Szeman, Imre. 2017. “On the Politics of Extraction.” Cultural Studies 31 (2–3): 440–47.

Tsing, Anna. 2005. Friction: An Ethnography of Global Connection. Princeton: Princeton University Press. Yusoff, Kathryn. 2018. A Billion Black Anthropocenes or None. Minneapolis: University of Minnesota Press.

Technologies of Extraction

Ballestero, Andrea. 2019. “Touching with Light, or, How Texture Recasts the Sensing of Underground Water.” Science, Technology, & Human Values 44(5): 762-85.

Birch, Kean and Kirby Calvert. 2015. “Rethinking ‘Drop-in’ Biofuels: On the Political Materialities of Bioenergy.” Science & Technology Studies 28(1): 52-72.

Bowker, Geoffrey. 1994. Science on the Run: Information Management and Industrial Geophysics at Schlumberger, 1920-1940. Cambridge, MA: MIT Press.

Günel, Gökçe. 2012. “A Dark Art: Field Notes on Carbon Capture and Storage Policy Negotiations at COP17.” Ephemera 12(1/2): 33-41.

Farman, Jason. 2010. “Mapping the Digital Empire: Google Earth and the Process of Postmodern Cartography.” New Media & Society 12(6): 869-888.

Harley, J. B. 1988. “Maps, Knowledge, and Power.” In The Iconography of Landscape: Essays on the Symbolic Representation, Design and Use of Past Environments. New York: Cambridge University Press. Pp 277–312.

Harley, J. B. 1992. “Deconstructing the Map.” In Writing Worlds: Discourse, Text and Metaphor in the Representation of Landscape, edited by Trevor J. Barnes and James S. Duncan, 231–47. London: Routledge.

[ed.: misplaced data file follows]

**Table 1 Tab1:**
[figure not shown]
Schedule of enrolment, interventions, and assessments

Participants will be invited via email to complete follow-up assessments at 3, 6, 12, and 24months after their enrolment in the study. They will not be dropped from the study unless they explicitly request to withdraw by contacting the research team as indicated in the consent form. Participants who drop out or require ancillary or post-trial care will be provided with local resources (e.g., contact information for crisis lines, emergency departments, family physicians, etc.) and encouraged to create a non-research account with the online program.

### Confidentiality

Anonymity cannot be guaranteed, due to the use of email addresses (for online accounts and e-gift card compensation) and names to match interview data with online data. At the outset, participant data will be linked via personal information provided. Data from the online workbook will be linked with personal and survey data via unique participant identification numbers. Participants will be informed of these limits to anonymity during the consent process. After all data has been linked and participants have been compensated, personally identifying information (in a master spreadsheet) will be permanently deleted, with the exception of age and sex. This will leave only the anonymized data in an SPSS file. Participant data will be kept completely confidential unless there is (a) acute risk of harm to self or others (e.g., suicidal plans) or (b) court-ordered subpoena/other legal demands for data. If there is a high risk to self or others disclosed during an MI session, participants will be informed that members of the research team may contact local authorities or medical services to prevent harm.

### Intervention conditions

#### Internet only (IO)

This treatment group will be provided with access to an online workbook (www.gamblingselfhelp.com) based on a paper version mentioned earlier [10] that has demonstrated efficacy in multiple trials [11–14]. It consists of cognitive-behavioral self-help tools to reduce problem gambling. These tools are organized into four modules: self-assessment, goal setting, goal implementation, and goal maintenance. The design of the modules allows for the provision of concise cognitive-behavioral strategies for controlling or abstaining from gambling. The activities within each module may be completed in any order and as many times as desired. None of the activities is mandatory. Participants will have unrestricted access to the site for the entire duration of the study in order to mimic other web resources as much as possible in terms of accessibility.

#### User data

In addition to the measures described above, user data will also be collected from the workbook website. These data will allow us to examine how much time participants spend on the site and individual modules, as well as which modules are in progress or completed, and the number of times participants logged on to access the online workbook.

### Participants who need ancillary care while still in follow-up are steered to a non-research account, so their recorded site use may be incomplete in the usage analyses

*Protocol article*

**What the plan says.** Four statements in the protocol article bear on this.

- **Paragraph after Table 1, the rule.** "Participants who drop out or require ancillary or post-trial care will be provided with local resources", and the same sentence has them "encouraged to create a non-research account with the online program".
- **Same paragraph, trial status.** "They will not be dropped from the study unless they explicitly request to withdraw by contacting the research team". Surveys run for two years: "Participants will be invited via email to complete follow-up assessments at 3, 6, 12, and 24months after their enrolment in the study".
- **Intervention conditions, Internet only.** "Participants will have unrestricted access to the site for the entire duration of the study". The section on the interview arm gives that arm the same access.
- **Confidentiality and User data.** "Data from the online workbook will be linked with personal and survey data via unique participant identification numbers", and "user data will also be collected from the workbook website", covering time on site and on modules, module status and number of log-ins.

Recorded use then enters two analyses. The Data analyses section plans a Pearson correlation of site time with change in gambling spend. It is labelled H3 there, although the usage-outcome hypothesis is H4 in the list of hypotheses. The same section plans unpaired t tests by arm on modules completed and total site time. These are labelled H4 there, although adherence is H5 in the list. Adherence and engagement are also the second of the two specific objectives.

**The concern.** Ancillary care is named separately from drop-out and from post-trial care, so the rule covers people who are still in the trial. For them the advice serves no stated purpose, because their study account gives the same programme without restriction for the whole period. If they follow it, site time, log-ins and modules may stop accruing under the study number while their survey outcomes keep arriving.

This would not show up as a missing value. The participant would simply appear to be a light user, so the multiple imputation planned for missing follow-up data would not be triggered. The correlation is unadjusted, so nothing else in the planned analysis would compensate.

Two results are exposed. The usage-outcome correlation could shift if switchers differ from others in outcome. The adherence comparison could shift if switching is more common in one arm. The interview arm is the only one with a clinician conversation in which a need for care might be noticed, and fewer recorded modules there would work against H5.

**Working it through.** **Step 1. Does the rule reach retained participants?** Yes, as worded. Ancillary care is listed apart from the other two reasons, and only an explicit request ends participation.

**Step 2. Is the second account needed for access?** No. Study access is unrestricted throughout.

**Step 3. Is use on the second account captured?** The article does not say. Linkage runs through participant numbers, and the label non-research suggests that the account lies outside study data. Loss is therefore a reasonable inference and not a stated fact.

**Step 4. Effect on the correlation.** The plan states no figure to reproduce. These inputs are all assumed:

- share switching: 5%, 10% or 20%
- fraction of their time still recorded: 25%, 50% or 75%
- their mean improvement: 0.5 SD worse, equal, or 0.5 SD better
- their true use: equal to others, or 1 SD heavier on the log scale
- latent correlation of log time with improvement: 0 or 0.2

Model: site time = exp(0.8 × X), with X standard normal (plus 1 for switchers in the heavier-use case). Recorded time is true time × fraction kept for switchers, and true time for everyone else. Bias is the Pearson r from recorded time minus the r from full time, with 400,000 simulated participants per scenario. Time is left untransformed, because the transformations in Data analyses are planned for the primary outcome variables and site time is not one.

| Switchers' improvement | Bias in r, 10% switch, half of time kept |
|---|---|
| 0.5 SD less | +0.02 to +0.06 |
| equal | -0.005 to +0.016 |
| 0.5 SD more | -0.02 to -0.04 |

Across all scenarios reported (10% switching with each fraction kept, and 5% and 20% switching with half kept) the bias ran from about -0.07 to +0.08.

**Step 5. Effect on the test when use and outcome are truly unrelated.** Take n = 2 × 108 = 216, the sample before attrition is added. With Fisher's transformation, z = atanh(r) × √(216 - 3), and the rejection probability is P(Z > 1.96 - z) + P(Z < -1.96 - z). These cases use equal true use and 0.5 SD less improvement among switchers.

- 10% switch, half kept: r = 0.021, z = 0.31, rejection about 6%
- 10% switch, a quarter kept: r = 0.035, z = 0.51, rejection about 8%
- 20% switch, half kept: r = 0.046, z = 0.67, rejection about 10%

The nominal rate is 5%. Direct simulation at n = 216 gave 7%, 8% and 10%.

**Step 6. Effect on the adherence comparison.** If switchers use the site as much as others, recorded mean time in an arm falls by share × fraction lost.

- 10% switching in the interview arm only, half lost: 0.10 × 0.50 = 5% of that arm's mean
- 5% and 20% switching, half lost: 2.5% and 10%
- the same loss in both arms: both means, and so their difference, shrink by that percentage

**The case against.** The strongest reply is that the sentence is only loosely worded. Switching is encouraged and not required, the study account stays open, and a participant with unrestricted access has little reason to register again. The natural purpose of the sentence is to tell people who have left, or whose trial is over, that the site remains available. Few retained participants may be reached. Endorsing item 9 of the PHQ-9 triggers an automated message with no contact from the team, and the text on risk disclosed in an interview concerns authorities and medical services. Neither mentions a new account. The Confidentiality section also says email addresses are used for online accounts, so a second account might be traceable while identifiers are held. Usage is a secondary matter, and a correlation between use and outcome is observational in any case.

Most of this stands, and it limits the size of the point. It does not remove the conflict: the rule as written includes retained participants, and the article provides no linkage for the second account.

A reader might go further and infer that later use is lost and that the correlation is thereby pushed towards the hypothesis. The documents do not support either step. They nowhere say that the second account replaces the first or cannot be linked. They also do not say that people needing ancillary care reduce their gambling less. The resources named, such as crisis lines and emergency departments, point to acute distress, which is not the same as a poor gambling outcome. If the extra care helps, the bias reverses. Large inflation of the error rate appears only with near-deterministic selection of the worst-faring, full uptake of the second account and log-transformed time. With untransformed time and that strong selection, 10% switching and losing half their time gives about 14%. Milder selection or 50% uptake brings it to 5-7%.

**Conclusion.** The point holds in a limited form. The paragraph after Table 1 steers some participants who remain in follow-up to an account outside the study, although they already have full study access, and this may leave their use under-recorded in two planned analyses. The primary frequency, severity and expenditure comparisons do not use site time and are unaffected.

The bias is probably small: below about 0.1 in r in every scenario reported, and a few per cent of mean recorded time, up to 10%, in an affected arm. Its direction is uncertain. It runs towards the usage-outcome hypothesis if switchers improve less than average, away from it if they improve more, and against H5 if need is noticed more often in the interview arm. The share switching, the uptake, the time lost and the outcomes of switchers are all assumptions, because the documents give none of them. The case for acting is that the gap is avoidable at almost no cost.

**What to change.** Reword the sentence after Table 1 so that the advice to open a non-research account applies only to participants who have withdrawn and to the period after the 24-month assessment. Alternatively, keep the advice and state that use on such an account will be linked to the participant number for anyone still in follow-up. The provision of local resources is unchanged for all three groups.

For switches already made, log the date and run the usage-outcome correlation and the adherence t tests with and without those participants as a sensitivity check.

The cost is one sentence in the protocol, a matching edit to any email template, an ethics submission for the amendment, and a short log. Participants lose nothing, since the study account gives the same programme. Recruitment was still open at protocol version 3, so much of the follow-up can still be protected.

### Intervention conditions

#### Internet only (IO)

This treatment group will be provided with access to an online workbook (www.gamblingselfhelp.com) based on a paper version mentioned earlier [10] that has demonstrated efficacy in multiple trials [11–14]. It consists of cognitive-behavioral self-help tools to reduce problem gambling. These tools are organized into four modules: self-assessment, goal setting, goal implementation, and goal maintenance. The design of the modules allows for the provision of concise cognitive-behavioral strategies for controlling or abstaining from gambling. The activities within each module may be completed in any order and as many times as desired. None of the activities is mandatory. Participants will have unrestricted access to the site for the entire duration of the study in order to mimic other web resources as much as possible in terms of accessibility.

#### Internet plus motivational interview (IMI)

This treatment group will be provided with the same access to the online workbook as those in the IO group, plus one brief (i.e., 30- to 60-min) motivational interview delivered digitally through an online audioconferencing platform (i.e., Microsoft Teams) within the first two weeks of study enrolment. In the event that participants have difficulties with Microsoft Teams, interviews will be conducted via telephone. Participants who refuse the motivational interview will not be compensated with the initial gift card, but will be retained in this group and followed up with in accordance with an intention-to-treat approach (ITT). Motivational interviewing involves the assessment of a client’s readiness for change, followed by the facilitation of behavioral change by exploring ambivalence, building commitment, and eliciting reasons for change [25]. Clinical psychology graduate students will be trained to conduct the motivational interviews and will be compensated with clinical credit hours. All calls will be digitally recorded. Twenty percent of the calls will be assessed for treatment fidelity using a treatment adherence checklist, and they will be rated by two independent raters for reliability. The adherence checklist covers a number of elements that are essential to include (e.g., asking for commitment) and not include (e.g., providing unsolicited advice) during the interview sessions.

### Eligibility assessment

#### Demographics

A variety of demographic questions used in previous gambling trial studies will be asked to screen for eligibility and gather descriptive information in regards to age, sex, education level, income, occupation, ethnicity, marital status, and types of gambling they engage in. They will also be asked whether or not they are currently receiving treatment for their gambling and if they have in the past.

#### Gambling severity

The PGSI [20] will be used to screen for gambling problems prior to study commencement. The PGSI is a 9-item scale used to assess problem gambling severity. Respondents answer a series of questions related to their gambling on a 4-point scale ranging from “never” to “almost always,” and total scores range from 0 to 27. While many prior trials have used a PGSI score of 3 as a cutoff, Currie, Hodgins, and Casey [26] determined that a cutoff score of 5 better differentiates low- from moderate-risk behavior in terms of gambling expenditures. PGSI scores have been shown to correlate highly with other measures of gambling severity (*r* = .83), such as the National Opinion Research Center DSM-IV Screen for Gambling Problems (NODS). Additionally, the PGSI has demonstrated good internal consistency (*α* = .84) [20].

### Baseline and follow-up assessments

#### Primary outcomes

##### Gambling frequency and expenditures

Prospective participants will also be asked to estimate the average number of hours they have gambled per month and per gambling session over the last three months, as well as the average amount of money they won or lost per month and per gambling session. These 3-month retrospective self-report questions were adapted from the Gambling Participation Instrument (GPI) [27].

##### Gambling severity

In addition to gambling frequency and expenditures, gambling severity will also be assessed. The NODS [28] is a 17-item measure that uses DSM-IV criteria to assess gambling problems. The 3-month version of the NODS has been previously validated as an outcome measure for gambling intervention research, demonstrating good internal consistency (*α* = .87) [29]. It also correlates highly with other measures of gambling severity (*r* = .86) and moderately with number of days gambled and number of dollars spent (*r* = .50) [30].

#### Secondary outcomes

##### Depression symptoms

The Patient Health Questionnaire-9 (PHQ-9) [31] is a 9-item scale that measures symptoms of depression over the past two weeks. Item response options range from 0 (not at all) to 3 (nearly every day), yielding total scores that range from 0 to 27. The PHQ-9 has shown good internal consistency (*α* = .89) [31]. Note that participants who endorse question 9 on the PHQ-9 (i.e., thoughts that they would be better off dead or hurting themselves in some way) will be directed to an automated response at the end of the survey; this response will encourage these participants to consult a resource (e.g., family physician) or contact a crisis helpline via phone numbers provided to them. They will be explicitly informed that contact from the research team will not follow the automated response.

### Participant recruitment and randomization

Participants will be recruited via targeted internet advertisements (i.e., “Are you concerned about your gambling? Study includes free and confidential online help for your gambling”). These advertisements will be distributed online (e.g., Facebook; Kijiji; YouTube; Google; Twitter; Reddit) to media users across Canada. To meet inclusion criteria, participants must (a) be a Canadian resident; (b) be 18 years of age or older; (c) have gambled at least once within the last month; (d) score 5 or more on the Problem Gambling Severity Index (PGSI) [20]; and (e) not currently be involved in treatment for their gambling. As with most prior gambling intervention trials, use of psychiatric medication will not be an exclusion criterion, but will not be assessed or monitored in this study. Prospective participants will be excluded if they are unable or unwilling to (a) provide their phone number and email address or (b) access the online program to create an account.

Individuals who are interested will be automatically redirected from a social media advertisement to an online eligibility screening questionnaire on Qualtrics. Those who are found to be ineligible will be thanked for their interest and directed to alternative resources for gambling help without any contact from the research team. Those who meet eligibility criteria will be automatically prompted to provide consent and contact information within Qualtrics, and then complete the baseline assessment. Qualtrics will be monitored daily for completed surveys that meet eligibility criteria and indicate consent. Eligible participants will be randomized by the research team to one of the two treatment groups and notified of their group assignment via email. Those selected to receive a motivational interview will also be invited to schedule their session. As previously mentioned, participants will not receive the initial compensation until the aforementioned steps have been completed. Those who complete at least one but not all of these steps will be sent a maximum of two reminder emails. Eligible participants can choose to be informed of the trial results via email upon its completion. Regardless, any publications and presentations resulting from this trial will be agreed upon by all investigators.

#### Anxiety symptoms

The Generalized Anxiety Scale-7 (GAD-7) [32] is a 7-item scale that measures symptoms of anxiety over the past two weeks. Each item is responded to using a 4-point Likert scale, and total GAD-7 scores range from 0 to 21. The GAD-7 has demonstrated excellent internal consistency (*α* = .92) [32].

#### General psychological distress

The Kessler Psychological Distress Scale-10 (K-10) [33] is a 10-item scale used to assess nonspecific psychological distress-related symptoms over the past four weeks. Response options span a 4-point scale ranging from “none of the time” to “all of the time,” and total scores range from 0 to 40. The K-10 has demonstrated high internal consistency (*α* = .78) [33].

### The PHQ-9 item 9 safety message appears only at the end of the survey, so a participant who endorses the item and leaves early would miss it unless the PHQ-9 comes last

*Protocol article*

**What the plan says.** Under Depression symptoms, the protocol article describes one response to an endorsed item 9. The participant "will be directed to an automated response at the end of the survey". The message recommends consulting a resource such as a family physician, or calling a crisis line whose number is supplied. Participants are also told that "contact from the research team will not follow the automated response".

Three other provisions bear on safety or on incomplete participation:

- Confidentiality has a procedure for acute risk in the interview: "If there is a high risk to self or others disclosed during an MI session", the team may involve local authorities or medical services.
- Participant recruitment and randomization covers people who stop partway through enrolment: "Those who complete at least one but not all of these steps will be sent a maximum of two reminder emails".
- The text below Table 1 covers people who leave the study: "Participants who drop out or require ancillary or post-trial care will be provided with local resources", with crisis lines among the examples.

Helmreich, Stefan. 2011. “From Spaceship Earth to Google Oceans: Planetary Icons, Indexes, and Infrastructures.” Social Research 78(4): 1211-1242.

Kwan, Mei-Po. 2002. “Feminist visualization: Re-envisioning GIS as a method in feminist geographic research.” Annals of the Association of American Geographers 92(4): 645-661.

LeCavalier, Jesse. 2016. The Rule of Logistics: Walmart and the Architecture of Fulfillment. Minneapolis: University of Minnesota Press.

Litfin, Karen T. 1997. “The gendered eye in the sky: A feminist perspective on earth observation satellites.” Frontiers 18 (2):26.

Murphy, Michelle. 2017. The Economization of Life. Durham, NC: Duke University Press.

Nolen, Stephanie. 2018. “The Road.” The Globe and Mail, January 26. https://www.theglobeandmail.com/news/world/amazon-rainforest-deforestation-crisis/article37722932/

Pavlovskaya, Marianna, and Kevin St Martin. 2007. “Feminism and geographic information systems: From a missing object to a mapping subject.” Geography Compass 1(3): 583-606.

Petryna, Adriana. 2009. When Experiments Travel: Clinical Trials and the Global Search for Human Subjects. Princeton: Princeton University Press.

Vora, Kalindi. 2015. Life Support: Biocapital and the New History of Outsourced Labor. Minneapolis: University of Minnesota Press.

Wylie, Sara Ann. 2018. “Industrial Relations and an Introduction to STS in Practice.” In Fractivism: Corporate Bodies and Chemical Bonds. Durham: Duke University Press Books.

Labor and Extraction